San Francisco’s DA will face a recall, likely in June. That’s the news from the city this week. Even bigger is the news that Brooke Jenkins, a widely known progressive prosecutor under Chesa Boudin, has jumped ship. She has had enough of Boudin’s brand of justice. She left the DA’s office and joined the recall effort.
She told the SFChron’s city hall podcast that Boudin’s office is “a sinking ship and it is taking public safety along with it.”
Further, Jenkins says some 50 attorneys and staff have abandoned Boudin’s brand of windmill tipping, characterizing the office as chaotic and driven by ideology, not law and order.
That reinforces my biases. I’ve been writing about his mess for some time. The lofty goal was to shield the poor from an unfair bail system and draw a finer line between those who need incarceration and those who need mental care. OK. Fine. That’s a nice goal on paper. But in real life, Boudin’s interpretation of that has translated into a spiraling failure to provide the fundamental basics of law and order.
That result stains the reputation of one of the greatest cities in the world. You can’t sacrifice law and order for justice. You gotta have both. Boudin provides neither. He’s gotta go.
ANOTHER STATUE BITES THE DUST
There is no historical evidence that early San Jose Mayor Thomas Fallon was anything other than a normal dude of his time. He wasn’t a war criminal or a slave holder. But a U.S. soldier who passed this way and in 1846 planted an American flag in San Jose as a symbol of the U.S. winning its war with Mexico and claiming California as its prize.
Those kinds of historical remembrances have fallen out of favor in the Bay Area, as we all know. A statue commemorating that flag planting will be taken down because it offends some.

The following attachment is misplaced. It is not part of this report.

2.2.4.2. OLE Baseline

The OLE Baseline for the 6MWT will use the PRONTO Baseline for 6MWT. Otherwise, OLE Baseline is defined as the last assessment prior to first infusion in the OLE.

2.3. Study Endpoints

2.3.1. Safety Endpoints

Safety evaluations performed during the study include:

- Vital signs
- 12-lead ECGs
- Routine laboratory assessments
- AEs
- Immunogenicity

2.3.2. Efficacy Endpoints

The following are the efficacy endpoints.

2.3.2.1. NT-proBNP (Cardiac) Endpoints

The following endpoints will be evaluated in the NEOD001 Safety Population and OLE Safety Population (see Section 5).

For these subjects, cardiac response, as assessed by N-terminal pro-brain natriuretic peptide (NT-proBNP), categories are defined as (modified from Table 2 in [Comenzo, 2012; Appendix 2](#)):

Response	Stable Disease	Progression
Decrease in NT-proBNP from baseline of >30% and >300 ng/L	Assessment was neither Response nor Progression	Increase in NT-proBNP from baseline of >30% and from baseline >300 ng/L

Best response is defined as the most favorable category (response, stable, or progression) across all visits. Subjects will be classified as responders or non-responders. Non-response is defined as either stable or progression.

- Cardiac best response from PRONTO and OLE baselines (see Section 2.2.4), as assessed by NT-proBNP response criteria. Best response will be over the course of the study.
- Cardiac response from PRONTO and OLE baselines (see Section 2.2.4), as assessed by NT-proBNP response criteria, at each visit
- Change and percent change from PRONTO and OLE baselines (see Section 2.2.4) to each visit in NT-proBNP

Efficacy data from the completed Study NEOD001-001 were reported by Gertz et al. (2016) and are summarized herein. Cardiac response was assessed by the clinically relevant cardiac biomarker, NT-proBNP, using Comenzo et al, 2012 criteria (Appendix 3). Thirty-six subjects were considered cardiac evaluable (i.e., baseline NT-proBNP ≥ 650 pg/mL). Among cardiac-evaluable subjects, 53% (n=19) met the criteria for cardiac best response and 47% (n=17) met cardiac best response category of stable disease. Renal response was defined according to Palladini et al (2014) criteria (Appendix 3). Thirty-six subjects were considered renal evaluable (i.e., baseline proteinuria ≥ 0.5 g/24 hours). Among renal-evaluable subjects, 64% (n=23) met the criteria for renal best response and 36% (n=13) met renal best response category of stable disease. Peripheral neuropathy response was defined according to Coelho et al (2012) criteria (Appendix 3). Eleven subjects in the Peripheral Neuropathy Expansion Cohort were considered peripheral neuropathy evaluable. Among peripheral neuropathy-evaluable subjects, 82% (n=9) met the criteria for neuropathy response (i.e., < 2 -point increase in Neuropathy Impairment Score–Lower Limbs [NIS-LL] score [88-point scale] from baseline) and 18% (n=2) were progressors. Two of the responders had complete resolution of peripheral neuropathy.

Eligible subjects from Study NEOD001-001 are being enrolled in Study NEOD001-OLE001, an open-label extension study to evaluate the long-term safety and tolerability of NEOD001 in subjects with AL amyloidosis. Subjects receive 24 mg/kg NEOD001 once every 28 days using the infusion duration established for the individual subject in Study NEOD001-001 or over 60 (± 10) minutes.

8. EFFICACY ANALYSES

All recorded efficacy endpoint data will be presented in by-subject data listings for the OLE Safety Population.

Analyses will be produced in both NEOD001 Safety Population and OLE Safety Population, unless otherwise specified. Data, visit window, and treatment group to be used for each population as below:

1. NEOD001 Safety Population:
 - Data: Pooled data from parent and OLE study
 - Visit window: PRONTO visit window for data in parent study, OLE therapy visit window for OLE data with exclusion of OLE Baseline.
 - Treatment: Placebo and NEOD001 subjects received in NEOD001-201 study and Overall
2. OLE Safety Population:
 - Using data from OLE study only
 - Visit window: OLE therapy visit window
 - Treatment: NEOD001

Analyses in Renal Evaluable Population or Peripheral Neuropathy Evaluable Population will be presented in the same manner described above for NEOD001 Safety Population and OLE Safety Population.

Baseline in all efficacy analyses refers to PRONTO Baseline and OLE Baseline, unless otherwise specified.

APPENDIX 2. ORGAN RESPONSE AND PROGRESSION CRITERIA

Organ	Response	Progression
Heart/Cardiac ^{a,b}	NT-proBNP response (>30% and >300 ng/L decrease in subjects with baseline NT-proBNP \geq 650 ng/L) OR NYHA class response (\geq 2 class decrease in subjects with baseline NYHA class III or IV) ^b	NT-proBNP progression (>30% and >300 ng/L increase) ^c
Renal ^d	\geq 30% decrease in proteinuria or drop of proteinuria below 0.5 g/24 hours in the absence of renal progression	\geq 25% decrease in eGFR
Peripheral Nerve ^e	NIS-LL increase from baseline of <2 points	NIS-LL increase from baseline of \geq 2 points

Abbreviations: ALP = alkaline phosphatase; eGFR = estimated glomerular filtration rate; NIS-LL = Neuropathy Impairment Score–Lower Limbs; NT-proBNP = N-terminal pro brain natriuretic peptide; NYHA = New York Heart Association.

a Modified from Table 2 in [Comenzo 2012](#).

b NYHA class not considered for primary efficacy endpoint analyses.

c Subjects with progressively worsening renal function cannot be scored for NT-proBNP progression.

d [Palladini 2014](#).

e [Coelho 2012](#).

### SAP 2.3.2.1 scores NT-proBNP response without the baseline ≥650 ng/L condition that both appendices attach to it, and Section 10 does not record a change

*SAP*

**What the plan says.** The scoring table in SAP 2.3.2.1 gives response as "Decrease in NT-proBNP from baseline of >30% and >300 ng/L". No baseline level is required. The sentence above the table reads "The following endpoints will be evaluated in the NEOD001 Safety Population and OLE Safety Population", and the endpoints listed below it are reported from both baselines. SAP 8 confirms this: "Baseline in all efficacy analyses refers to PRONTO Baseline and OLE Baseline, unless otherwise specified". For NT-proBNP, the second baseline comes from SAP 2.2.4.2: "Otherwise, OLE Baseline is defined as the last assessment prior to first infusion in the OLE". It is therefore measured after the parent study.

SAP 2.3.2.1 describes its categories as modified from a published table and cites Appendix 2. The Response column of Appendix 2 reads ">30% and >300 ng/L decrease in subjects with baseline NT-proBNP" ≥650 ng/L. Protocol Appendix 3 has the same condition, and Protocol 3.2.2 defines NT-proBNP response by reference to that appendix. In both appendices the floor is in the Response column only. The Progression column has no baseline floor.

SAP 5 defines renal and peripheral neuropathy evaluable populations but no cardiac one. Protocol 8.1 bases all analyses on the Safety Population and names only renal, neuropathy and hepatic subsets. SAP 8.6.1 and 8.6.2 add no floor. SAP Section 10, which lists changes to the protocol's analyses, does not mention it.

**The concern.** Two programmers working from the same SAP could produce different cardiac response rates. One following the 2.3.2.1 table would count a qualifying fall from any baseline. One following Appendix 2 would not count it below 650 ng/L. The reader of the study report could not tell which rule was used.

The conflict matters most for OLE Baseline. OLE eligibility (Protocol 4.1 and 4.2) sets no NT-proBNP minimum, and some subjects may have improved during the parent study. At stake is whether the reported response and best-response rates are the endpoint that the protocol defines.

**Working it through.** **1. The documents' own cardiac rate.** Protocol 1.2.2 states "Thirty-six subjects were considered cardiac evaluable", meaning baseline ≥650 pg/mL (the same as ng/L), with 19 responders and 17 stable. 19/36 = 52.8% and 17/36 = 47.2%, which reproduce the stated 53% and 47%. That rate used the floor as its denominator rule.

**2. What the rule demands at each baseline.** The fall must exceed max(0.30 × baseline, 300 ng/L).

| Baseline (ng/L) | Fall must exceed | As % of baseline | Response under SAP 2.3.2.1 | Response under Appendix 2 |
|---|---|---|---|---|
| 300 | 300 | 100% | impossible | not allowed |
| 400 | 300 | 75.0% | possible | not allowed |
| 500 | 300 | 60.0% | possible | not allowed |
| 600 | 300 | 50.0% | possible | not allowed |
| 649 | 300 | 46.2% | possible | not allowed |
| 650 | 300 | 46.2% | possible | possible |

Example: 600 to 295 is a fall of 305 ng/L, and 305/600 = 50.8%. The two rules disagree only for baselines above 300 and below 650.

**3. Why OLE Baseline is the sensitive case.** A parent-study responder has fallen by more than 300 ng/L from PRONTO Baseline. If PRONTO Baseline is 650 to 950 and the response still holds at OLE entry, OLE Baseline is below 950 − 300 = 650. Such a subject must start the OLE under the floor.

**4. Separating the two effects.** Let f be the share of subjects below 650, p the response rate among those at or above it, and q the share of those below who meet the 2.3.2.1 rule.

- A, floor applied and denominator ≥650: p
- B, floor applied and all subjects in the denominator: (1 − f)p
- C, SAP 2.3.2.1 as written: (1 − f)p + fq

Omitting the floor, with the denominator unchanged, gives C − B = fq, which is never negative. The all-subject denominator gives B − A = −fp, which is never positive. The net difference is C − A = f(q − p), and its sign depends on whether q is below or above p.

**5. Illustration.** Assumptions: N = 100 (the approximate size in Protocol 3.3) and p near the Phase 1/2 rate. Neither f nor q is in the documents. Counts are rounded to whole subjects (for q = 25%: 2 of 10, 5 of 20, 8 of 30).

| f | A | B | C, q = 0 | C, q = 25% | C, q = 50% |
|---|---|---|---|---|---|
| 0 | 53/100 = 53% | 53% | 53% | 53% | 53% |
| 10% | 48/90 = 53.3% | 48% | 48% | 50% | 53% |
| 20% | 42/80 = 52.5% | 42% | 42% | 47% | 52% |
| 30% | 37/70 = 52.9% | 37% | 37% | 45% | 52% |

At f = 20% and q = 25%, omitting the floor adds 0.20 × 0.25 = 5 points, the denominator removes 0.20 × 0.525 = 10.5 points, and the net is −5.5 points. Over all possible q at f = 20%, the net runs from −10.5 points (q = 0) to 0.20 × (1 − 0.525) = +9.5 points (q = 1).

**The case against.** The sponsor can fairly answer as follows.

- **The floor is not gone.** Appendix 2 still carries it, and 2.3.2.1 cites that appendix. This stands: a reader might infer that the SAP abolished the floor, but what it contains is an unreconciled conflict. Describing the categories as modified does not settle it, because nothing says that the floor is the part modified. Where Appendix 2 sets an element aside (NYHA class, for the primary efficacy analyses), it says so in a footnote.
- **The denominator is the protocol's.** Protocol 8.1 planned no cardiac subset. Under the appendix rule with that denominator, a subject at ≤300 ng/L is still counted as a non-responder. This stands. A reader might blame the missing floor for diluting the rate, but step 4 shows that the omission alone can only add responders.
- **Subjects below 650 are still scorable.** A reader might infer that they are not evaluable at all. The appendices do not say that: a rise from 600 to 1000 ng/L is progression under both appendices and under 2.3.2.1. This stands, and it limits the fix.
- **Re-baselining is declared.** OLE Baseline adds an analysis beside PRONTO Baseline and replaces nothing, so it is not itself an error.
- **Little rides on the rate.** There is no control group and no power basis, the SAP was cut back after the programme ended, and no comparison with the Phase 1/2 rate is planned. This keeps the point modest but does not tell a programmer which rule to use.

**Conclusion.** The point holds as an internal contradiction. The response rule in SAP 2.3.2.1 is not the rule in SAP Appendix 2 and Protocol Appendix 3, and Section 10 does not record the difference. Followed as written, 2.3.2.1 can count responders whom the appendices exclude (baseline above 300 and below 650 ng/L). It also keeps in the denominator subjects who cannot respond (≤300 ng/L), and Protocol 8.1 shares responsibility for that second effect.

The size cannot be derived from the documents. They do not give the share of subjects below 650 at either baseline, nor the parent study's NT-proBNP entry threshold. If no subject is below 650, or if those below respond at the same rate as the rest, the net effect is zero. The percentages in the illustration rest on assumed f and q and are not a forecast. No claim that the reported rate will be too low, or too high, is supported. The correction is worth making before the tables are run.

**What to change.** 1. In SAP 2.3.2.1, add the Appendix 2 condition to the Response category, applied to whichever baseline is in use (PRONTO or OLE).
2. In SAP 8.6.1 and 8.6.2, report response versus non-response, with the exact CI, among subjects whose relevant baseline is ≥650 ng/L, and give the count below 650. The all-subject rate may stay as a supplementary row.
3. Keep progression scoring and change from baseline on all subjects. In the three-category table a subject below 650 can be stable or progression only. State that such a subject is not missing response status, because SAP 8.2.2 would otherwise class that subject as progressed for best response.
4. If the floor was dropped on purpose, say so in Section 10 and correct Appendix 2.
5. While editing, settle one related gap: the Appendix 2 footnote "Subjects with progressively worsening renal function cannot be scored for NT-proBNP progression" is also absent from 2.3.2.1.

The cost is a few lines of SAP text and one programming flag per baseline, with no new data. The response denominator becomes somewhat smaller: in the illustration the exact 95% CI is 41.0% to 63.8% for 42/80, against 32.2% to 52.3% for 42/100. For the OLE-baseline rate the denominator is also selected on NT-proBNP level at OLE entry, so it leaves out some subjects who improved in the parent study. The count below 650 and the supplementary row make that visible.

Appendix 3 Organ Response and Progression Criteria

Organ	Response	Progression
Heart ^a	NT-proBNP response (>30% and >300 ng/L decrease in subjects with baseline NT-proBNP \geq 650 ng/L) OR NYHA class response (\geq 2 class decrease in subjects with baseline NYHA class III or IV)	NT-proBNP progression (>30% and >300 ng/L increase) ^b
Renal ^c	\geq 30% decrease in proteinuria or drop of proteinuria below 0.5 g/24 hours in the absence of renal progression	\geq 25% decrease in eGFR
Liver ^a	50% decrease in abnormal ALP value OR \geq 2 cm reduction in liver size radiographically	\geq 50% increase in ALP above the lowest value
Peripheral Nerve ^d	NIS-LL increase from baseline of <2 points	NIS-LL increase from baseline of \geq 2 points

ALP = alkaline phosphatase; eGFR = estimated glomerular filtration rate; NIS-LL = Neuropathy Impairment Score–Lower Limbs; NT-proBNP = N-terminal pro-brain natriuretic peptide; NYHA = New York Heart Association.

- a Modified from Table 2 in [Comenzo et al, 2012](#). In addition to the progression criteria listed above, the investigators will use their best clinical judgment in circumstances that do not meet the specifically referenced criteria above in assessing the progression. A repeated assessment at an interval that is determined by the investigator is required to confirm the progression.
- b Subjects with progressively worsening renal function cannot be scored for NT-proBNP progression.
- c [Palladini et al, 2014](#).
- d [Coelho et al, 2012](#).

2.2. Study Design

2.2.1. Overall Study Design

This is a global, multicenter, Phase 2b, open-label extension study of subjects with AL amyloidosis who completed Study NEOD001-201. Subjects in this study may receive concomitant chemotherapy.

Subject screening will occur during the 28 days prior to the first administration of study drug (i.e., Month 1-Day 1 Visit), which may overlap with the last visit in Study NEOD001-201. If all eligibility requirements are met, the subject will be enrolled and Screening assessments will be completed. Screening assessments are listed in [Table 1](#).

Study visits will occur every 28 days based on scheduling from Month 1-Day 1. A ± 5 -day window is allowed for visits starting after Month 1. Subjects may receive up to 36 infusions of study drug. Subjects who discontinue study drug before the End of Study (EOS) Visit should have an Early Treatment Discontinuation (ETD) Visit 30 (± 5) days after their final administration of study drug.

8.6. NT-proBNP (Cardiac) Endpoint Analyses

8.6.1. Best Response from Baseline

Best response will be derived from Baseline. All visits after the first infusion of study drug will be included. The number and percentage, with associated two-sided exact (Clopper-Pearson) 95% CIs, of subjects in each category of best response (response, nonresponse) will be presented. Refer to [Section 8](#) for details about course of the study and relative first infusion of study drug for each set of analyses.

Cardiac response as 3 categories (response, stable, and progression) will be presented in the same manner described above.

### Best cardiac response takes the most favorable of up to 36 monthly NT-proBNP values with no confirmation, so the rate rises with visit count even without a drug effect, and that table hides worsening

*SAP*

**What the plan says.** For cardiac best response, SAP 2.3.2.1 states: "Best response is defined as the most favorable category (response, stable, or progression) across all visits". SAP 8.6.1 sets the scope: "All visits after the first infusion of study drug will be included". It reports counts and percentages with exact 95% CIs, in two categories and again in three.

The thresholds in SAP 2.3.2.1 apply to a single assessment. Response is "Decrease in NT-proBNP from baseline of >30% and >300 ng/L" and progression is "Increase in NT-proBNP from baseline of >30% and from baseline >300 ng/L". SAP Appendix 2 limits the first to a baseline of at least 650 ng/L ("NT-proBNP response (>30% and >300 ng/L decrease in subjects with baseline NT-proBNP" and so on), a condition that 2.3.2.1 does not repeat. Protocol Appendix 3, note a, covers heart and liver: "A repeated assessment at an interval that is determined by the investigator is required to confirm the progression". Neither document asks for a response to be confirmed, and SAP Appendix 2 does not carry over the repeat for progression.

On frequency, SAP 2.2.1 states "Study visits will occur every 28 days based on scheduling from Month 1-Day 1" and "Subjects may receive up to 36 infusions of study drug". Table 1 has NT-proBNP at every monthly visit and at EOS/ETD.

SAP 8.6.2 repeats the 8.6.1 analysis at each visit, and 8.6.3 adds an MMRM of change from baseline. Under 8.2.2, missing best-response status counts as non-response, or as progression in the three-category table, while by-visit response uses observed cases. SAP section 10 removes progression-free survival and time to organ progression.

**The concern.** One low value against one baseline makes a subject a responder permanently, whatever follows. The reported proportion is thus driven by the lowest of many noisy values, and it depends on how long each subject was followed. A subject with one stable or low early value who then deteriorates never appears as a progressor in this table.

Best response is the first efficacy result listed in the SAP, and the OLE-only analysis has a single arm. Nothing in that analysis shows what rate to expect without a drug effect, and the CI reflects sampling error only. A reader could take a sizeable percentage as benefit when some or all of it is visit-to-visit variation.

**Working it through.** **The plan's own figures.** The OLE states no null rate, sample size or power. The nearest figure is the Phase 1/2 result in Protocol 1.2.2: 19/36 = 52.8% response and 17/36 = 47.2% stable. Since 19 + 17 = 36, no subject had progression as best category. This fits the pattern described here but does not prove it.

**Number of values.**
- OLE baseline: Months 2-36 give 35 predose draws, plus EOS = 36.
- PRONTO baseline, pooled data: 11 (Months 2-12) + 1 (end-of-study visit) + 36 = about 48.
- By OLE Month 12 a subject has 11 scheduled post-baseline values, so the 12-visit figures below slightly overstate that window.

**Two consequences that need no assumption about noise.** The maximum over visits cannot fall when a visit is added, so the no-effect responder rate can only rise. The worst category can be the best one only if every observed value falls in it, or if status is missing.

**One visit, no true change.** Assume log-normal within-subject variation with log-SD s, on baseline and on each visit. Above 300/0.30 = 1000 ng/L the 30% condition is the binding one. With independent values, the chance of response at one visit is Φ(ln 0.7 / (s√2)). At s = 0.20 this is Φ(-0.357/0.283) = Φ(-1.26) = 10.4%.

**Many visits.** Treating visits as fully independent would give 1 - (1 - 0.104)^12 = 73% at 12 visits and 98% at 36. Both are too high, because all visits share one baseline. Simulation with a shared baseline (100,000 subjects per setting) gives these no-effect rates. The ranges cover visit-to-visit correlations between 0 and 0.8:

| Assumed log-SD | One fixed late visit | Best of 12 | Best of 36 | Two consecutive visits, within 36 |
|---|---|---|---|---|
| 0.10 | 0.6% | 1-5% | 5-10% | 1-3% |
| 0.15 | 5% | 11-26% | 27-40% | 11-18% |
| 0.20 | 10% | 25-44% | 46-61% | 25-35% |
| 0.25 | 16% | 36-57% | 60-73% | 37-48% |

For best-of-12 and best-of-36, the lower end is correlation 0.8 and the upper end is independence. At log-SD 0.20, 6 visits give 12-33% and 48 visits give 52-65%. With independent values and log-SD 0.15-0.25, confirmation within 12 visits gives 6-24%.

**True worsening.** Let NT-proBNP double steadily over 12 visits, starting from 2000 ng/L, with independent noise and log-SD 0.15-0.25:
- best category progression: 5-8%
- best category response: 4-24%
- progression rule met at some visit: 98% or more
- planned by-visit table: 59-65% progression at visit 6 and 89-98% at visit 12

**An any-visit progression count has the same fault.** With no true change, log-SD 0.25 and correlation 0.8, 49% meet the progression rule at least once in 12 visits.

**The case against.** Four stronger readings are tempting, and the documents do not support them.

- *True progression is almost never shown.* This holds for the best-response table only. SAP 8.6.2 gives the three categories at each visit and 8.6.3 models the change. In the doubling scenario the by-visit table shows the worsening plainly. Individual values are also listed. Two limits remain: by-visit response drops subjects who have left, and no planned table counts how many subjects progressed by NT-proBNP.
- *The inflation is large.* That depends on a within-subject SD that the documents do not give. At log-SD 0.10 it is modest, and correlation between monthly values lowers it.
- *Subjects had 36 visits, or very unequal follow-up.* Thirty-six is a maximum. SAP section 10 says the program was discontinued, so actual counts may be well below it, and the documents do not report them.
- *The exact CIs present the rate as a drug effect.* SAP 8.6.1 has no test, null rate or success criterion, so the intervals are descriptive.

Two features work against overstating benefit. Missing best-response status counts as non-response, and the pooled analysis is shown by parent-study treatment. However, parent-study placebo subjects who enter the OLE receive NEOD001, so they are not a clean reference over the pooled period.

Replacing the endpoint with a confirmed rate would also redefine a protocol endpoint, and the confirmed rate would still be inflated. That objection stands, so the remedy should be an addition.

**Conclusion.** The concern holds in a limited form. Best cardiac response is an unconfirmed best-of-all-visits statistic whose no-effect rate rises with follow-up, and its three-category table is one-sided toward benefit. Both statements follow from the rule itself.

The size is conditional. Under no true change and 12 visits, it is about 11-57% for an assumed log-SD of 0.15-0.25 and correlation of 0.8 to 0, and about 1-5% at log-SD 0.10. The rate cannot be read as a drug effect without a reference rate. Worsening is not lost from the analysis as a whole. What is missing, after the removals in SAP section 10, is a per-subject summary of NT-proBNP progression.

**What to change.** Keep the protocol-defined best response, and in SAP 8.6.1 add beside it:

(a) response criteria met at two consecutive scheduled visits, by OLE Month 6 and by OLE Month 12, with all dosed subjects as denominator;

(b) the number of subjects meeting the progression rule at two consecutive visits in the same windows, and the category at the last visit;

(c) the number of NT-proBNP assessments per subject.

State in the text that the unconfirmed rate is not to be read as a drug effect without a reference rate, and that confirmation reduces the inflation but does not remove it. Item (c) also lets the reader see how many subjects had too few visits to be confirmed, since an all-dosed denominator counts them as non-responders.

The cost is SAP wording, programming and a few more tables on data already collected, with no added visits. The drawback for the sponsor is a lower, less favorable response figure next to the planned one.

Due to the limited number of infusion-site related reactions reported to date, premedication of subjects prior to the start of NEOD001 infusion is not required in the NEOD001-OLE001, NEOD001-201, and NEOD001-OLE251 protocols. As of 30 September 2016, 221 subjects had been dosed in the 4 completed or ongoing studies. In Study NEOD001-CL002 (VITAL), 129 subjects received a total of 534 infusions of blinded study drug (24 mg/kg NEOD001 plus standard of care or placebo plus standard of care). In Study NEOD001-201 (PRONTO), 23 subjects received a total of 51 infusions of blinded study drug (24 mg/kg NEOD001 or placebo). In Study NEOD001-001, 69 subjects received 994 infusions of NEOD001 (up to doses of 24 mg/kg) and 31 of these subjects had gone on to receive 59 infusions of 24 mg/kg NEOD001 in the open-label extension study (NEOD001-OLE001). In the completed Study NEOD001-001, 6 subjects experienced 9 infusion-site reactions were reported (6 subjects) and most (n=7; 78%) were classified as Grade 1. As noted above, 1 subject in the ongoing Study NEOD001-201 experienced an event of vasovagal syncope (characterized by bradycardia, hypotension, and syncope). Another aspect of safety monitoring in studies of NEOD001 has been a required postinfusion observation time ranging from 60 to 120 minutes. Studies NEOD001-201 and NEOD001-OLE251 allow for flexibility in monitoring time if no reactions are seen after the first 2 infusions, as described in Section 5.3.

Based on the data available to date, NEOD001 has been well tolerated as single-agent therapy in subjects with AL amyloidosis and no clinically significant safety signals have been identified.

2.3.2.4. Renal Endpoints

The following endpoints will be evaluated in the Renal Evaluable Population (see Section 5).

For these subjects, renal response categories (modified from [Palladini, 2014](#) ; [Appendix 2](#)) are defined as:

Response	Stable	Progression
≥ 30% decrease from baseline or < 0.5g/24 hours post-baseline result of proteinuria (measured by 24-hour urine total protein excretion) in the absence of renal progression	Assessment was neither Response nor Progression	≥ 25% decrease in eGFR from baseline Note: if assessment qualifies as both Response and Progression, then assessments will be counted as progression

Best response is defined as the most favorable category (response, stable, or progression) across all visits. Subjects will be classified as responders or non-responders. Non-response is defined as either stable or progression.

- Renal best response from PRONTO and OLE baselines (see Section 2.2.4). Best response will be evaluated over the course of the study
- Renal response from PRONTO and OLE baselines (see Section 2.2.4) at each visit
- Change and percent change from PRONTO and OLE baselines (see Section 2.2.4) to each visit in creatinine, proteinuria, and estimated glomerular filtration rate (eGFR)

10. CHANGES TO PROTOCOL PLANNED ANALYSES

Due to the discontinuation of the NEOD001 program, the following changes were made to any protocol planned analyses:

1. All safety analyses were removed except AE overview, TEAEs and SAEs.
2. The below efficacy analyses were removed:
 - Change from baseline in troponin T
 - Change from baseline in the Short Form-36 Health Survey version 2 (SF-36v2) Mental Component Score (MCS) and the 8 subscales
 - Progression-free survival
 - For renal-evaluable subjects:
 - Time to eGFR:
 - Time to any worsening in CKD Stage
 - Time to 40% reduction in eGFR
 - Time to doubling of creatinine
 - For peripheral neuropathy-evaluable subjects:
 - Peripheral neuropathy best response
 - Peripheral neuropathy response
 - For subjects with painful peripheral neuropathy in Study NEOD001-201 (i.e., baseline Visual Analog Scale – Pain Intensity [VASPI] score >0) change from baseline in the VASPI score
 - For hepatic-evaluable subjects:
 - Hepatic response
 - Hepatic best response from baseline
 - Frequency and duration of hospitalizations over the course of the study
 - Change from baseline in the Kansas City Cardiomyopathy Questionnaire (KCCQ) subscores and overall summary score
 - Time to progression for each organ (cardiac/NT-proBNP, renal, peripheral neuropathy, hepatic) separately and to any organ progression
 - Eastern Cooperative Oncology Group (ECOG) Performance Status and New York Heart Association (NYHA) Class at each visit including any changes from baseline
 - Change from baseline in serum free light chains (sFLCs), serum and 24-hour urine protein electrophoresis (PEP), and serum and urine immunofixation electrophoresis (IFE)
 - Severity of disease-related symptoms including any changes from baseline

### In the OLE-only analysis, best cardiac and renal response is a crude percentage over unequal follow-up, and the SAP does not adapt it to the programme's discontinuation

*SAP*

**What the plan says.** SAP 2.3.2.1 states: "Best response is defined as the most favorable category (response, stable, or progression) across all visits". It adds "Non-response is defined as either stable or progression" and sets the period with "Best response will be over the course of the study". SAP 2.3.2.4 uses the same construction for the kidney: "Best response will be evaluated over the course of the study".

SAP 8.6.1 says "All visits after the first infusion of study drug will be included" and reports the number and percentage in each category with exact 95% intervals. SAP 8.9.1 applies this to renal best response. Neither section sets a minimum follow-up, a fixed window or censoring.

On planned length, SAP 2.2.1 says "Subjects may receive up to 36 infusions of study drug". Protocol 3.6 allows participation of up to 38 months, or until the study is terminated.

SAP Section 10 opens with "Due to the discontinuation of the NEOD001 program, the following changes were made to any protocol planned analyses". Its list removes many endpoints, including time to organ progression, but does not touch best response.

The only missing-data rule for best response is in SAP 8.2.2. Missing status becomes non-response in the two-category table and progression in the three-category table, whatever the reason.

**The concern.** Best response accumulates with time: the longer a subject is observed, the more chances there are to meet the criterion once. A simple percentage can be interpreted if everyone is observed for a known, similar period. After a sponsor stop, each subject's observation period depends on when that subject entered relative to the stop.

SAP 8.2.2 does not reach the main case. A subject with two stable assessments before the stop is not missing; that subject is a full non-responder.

At the end of the day, I’m OK with such changes. Public art should lift up, not offend. But for me, I wish we had taken all of Mexico at the time and made it part of the union. Imagine how much better the U.S. and Mexico would be today if we were all one magnificent country.
The good people in Maine will vote this week on an amendment to the Maine Constitution “to declare that all individuals have a natural, inherent and unalienable right to grow, raise, harvest, produce and consume the food of their own choosing for their own nourishment, sustenance, bodily health and well-being.”
Proponents of the move say it’s the second amendment for food that makes sure the government can’t stop people from doing things like saving and exchanging seeds and protecting people’s ability to grow gardens and raise animals in their backyards.
I can’t believe Marin didn’t come up with that idea first.
Nothing says “California weather” like last week’s deluge of rain only one day after Gov. Gavin Newsom declared a statewide drought emergency. Of course, we’re used to these weather flips, but when it turns on a dime in such an ironic way, it’s worth noting.
ONE MORE THING
— Remember when they said they’d fix these robo-calls and they never did. Now, we just don’t answer our phones.
— Would anybody like to be in love so we can split the rent?
— How to make a tissue dance? Put a little boogie in it.
— Be sure to bring up politics at Thanksgiving dinner. It’s going to save you money on Christmas gifts. Follow me for more holiday tips.
Thank you for reading. Until next week, please be kind to all you meet, laugh a little and always question authority.
(Sherman Frederick is an award-winning journalist and publisher of Marin’s community newspapers — the Novato Advance, San Rafael News-Pointer, Mill Valley Herald, Ross Valley Reporter, Twin City Times and the Sausalito Marin Scope. He is co-founder of Battle Born Media, a news organization dedicated to the preservation of community newspapers. You can reach him by email at email@example.com.)